Table 1 Projects supported by CTFP (2003-08) First cycle (2003-04) P1 Colombian Milk Sector P2 Colombian Electricity Sector P3 Colombian Food Packaging Sector P4 Tourism Sector in Cartagena City P5 Health Cluster of the Cauca Region P6 Horticulture in the Bogota Plains P7 Vegetable Fibres in Santander Region P8 National Biotechnology Programme Second Cycle (2005-08) P9 Colciencias: ProductiveTransformation of Colombia into a Knowledge Economy P10 Colciencias / DNP: National STI Plan--Colombia Vision 2019 P11 Colciencias / MCIT: Micro-Small-and-Medium Enterprises Fund (Fomipyme) P12 Colciencias / Centre of Excellence: Tuberculosis P13 Colciencias / Centre of Excellence: New Materials (Hardening Surface) P14 Colciencias / Centre of Excellence: Essential Oils and Natural Products (Medicinal Plants) P15 Colciencias / Centre of Excellence: Genetic Resources and Biodiversity (Black Sigatoka in Plantain) P16 Colciencias / Centre of Excellence: Culture, Development and Peace P17 Colciencias / EAAB / EPM: Pilot on the Water Recycling P18 Colciencias / CIDET: Pilot on the Electricity Cluster P19 Colciencias Programmes: Biodiesel Production Technologies P20 Colciencias Programmes: Bioinputs (e.g. biofertilizers) P21 Colciencias Programmes: Electronics Applied to Agriculture P22 Colciencias Programmes: Nanotechnology Manufacturing Methods P23 Colciencias Programmes: Malaria Vaccines P24 Colciencias Programmes: Social Conflicts Resolution P25 Colciencias: National Capacities in Higher Education, Research and Innovation P26 Colciencias / MADR: Furniture and Wood Products P27 Colciencias / MADR: Cacao and Chocolate P28 Colciencias / MADR: Dairy Products P29 Colciencias / MADR: Tilapia Fish P30 Productive Transformation and Higher Education in CAB countries (SECAB) P31 Scenarios for Research and Technology Development Cooperation with Europe (SCOPE) P32 Strategic Euro-Latin Foresight Research and University Learning Exchange (SELF-RULE) Source: Elaborated by the authors Table 2 Number of cases of benchmarked regions Number of cases used to benchmark CTFP Number of cases used to benchmark CTFP Northwest Europe(467) Austria 10 Belgium 17 Denmark 18 Finland 37 France 56 Germany 40 Ireland 7 Luxembourg 4 Netherlands 148 Sweden 10 United Kingdom 120 Southern Europe(62) Cyprus 1 Greece 8 Italy 8 Malta 3 Portugal 5 Spain 37 Eastern Europe (35) Bulgaria 3 Czech Republic 5 Estonia 7 Hungary 2 Latvia 2 Lithuania 1 Poland 5 Romania 4 Slovakia 2 Slovenia 4 SouthAmerica (79) Argentina 6 Brazil 15 Chile 10 Peru 3 Venezuela 45 Colombia CTFP (32) First cycle 8 Second cycle 24 Source: EFMN (2008) Table 3 Indicators used to benchmark CTFP foresight practices Indicator Benchmarking objective Cooperation To assess and compare CTFP cooperation strategy with other countries, especially in Europe and South America. Sponsorship To assess and compare the role of different stakeholders providing financial or political support to foresight activities Target audiences To assess and compare the typology of stakeholders CTFP and other regions have targeted as potential users of results. Scale of Participation To assess and comparet he openness of the processes supported by CTFP and other regions. Project duration To assess and compare the amount of time required to complete foresight studies. Project funding To assess and compare the level of funding that CTFP projects and those in other regions managed to received from its sponsors. Territorial scale To assess and compare how foresight projects cover sub-national, national and supra- national issues. Time To assess and compare how far into the future horizon have CTFP and other regions focused upon. Methods To assess and compare the number and type of methods commonly used by CTFP and foresight activities in other regions. Outputs To assess and compare the number and type of codified outputs of foresight projects. Source: Elaborated by the authors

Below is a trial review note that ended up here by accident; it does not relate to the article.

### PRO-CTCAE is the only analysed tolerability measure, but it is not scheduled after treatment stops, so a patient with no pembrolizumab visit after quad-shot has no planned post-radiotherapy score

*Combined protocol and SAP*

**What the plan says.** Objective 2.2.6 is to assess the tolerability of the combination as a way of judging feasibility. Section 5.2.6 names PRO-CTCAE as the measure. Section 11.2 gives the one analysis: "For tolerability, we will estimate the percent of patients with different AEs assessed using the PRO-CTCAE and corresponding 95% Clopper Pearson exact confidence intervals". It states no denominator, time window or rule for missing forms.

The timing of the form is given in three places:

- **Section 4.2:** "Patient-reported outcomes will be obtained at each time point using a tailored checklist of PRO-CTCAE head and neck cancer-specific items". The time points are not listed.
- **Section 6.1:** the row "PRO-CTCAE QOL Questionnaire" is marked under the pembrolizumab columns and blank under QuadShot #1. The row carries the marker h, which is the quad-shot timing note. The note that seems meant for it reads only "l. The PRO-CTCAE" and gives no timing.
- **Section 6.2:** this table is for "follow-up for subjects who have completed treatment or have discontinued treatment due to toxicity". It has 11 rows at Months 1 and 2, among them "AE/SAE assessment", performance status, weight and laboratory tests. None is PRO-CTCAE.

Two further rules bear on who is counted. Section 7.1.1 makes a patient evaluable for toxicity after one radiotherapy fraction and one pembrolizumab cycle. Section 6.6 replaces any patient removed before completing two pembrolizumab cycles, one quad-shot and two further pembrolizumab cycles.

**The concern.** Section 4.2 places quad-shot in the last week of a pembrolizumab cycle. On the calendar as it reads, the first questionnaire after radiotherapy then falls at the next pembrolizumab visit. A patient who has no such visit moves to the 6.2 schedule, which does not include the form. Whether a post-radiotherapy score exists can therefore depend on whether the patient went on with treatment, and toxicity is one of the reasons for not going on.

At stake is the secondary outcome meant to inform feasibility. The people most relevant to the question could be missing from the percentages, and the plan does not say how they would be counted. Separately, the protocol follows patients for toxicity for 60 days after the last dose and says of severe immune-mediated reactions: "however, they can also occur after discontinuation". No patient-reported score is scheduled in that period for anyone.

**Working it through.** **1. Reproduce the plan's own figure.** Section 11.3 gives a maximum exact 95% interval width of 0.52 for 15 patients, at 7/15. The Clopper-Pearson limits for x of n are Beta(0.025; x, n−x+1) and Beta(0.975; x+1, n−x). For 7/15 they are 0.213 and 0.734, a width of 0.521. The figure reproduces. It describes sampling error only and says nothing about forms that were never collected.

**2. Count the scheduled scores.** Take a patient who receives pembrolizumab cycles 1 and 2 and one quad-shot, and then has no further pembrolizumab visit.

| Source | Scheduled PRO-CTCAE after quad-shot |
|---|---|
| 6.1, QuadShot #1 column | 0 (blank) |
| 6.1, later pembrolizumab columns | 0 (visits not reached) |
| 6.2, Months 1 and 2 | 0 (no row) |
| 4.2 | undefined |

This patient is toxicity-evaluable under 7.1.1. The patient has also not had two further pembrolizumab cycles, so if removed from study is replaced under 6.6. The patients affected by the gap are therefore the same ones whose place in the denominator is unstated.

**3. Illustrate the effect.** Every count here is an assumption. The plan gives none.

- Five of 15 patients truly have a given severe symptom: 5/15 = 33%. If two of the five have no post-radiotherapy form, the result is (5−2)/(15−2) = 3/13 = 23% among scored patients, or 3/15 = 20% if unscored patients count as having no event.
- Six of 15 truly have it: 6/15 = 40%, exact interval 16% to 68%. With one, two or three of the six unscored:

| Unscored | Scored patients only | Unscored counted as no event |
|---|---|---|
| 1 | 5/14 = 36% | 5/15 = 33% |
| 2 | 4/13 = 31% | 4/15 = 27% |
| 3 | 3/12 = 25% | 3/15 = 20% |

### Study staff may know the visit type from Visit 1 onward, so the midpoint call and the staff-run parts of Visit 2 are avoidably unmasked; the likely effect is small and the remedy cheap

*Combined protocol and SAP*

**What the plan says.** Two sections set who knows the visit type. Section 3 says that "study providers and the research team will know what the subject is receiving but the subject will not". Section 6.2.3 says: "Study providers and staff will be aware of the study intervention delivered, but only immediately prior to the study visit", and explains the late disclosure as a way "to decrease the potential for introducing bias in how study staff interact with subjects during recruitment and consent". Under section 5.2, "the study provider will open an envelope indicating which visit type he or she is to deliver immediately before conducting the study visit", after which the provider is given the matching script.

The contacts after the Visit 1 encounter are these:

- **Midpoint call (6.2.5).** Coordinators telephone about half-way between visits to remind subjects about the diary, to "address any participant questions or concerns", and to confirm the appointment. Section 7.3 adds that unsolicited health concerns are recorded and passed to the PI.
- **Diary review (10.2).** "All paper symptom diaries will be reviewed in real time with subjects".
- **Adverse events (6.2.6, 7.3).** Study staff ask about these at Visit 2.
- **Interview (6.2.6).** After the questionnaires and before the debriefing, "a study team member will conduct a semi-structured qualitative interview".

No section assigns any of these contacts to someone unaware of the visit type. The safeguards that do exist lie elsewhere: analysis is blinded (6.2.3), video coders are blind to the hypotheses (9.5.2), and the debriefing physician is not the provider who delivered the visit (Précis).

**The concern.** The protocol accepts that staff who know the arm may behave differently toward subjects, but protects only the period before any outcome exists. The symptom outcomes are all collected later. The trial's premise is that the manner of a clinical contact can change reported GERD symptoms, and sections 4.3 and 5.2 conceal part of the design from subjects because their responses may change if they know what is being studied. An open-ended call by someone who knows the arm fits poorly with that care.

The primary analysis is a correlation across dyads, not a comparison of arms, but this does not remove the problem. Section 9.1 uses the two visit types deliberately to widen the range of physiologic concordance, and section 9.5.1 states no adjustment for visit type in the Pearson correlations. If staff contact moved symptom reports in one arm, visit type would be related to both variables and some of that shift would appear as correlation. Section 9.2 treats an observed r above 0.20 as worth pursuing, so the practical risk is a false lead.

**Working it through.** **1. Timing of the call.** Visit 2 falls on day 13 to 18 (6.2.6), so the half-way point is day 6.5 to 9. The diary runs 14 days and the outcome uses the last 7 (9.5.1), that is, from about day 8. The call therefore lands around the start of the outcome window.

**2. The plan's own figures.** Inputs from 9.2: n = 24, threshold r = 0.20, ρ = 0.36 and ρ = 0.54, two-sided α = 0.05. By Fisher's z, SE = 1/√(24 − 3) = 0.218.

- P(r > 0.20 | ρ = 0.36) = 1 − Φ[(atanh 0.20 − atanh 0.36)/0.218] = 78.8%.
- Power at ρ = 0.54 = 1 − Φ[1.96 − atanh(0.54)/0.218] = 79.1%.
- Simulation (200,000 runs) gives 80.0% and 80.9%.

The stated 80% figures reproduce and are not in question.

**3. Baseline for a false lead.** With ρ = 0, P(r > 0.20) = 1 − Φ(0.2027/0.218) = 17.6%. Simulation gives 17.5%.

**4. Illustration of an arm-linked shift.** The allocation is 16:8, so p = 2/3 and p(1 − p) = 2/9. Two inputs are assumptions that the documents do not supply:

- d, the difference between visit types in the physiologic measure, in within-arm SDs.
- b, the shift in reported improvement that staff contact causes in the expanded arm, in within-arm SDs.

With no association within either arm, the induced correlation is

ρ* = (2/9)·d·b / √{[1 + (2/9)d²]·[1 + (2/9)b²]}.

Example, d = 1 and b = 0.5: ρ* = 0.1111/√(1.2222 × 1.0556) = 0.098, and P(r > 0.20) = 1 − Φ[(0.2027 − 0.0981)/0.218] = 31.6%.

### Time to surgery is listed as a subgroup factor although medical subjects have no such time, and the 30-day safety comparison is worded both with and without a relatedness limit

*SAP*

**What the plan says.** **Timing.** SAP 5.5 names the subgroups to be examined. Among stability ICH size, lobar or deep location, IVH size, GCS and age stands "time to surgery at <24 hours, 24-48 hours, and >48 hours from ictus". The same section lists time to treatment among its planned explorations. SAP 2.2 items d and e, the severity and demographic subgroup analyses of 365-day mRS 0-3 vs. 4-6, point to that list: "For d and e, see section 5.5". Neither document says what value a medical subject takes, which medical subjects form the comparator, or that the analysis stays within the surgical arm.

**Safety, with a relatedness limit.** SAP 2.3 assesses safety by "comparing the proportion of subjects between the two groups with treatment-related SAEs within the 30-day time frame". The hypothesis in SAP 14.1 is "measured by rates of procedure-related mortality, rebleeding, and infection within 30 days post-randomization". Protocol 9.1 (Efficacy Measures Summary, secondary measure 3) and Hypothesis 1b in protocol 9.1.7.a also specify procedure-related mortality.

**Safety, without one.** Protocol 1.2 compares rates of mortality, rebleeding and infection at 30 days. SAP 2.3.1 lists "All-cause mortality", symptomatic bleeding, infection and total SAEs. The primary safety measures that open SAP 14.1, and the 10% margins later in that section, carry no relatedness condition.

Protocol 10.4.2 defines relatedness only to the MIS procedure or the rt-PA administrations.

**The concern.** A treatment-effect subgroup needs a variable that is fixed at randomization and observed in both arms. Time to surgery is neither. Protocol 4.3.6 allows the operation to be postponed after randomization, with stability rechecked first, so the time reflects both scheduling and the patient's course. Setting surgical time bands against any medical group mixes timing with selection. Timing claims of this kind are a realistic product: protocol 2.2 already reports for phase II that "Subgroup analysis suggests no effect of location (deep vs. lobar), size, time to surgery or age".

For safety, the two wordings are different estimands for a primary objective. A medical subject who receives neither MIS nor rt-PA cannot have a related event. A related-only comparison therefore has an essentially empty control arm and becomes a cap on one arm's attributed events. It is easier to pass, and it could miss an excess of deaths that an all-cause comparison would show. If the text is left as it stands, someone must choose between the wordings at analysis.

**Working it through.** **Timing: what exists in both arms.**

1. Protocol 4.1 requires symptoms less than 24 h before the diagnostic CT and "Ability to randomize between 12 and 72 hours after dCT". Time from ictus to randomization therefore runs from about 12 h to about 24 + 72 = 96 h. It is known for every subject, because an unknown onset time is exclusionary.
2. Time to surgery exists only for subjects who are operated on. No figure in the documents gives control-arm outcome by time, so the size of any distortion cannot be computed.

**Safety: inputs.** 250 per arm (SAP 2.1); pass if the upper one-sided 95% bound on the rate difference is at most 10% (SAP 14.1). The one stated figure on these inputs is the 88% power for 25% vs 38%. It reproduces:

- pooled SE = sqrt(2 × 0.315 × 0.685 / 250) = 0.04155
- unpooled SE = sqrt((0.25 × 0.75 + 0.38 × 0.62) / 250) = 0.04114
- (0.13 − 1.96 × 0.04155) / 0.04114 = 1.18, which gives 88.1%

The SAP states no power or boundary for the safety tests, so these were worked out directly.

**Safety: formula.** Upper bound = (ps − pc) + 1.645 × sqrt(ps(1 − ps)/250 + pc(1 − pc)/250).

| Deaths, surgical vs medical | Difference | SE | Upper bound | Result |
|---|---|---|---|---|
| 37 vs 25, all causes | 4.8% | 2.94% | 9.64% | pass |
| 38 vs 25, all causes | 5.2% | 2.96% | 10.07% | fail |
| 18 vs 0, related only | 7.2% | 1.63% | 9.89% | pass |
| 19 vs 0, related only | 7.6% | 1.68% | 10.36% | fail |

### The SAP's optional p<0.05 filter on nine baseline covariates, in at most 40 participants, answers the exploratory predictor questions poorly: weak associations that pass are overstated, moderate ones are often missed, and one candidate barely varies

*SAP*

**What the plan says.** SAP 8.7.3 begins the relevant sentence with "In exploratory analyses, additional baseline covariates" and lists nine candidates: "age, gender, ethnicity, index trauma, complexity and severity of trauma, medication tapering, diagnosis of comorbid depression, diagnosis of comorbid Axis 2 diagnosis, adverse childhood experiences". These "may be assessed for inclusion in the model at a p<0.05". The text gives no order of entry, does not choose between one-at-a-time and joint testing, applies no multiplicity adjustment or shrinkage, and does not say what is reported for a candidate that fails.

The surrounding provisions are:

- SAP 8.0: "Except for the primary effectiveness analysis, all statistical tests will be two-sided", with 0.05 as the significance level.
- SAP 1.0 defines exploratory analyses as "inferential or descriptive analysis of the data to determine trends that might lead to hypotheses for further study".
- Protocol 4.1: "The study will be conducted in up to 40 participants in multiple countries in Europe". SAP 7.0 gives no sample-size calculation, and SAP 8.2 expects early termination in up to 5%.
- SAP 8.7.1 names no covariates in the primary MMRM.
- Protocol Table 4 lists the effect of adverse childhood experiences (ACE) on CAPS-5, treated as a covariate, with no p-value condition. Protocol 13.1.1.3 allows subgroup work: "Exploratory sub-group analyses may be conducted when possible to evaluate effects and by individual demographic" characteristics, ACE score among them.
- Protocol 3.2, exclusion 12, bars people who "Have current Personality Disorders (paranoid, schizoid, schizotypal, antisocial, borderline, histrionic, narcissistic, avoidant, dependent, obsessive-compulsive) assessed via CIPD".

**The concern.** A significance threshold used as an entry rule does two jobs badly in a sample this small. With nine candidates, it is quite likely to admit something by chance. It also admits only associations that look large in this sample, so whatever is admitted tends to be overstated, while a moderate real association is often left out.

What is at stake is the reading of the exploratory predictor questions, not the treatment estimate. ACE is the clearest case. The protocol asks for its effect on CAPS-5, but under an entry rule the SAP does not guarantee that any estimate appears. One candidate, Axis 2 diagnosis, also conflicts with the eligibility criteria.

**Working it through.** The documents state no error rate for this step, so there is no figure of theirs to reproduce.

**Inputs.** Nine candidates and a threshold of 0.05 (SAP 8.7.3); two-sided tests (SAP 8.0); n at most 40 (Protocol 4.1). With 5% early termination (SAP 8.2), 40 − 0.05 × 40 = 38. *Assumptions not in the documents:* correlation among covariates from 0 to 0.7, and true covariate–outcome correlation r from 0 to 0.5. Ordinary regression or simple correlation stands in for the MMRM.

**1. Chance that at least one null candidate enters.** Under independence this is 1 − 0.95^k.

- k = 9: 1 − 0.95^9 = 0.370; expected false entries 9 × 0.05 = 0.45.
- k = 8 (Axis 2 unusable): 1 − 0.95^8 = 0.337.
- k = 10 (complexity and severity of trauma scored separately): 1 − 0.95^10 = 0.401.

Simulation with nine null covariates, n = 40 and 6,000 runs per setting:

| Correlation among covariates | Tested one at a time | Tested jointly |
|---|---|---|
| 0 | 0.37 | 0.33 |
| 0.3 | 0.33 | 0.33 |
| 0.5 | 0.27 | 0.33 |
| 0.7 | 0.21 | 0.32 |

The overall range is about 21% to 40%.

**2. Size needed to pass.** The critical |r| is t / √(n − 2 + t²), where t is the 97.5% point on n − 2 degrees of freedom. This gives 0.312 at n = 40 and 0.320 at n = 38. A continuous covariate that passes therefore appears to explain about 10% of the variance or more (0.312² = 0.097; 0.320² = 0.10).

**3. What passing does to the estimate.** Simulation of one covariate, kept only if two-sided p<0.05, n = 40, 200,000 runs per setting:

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|Author:||Popper, Rafael; Keenan, Michael; Medina, Javier; Miles, Ian|